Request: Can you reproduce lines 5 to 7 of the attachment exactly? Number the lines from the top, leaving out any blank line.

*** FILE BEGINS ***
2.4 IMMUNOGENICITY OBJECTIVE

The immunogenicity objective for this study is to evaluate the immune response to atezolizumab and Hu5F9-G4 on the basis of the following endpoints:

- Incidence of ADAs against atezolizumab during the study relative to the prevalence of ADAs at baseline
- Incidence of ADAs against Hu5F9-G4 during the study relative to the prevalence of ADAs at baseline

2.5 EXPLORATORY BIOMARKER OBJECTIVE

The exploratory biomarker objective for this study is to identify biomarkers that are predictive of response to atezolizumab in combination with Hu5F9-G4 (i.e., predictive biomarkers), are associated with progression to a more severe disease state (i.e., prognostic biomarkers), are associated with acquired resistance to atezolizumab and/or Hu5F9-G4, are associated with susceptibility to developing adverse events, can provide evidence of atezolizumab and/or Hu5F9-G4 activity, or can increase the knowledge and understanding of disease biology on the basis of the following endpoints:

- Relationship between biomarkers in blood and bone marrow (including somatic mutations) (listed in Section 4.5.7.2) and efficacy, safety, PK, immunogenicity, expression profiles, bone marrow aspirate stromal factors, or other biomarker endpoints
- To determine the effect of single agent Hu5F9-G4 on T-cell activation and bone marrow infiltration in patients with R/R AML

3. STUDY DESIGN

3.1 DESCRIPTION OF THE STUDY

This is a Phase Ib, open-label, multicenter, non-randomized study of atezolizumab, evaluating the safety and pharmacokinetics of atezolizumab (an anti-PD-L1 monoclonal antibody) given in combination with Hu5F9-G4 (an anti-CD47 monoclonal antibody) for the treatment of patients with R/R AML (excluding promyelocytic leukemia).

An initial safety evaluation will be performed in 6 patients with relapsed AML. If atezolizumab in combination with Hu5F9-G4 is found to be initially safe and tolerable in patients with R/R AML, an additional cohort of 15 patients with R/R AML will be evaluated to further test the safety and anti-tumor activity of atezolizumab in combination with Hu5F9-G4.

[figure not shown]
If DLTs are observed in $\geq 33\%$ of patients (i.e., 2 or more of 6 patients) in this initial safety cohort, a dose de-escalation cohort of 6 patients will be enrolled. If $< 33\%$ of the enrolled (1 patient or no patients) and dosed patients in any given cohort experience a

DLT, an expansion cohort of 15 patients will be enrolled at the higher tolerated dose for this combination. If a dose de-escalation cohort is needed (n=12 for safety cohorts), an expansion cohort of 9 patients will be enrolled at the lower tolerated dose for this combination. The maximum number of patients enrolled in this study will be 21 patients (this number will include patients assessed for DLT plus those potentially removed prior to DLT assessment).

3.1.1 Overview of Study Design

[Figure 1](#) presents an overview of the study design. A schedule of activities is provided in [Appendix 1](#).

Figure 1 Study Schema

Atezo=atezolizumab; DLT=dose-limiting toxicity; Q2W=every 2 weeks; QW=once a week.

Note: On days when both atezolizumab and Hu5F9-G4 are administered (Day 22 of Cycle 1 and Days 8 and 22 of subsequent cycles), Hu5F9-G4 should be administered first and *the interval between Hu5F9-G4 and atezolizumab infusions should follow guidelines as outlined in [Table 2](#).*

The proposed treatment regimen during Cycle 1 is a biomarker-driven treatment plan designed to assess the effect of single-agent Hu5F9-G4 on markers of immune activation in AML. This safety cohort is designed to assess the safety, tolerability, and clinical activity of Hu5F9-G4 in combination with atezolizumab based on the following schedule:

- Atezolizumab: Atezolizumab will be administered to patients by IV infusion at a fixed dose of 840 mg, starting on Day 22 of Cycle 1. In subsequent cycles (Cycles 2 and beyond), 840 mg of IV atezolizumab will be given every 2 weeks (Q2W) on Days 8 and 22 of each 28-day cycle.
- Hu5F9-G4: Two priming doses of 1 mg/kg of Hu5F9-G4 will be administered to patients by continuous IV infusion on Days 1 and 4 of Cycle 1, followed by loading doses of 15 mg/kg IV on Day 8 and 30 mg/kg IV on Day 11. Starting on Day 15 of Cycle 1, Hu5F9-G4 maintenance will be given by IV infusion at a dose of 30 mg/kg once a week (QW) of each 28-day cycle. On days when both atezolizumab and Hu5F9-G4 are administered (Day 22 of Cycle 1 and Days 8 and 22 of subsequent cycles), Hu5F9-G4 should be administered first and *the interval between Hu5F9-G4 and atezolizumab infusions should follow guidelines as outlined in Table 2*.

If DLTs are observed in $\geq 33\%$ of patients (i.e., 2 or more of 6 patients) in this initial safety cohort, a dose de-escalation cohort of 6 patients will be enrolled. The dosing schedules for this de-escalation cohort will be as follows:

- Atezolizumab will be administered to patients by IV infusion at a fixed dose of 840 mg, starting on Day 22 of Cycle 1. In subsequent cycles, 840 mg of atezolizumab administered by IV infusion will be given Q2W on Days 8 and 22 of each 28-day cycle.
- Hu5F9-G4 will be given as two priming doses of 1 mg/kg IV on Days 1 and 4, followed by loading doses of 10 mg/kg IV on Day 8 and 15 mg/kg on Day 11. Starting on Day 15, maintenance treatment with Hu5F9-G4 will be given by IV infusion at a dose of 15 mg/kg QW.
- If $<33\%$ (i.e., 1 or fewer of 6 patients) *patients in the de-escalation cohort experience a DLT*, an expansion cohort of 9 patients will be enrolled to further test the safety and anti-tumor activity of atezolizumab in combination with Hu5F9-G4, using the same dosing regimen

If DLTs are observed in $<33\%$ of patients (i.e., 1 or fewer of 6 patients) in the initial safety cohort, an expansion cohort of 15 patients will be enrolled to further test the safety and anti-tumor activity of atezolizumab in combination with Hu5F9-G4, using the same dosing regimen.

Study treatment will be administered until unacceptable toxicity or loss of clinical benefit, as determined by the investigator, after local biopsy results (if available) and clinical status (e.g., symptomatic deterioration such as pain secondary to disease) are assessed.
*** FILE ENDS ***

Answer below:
2.5 EXPLORATORY BIOMARKER OBJECTIVE

The exploratory biomarker objective for this study is to identify biomarkers that are predictive of response to atezolizumab in combination with Hu5F9-G4 (i.e., predictive biomarkers), are associated with progression to a more severe disease state (i.e., prognostic biomarkers), are associated with acquired resistance to atezolizumab and/or Hu5F9-G4, are associated with susceptibility to developing adverse events, can provide evidence of atezolizumab and/or Hu5F9-G4 activity, or can increase the knowledge and understanding of disease biology on the basis of the following endpoints:

- Relationship between biomarkers in blood and bone marrow (including somatic mutations) (listed in Section 4.5.7.2) and efficacy, safety, PK, immunogenicity, expression profiles, bone marrow aspirate stromal factors, or other biomarker endpoints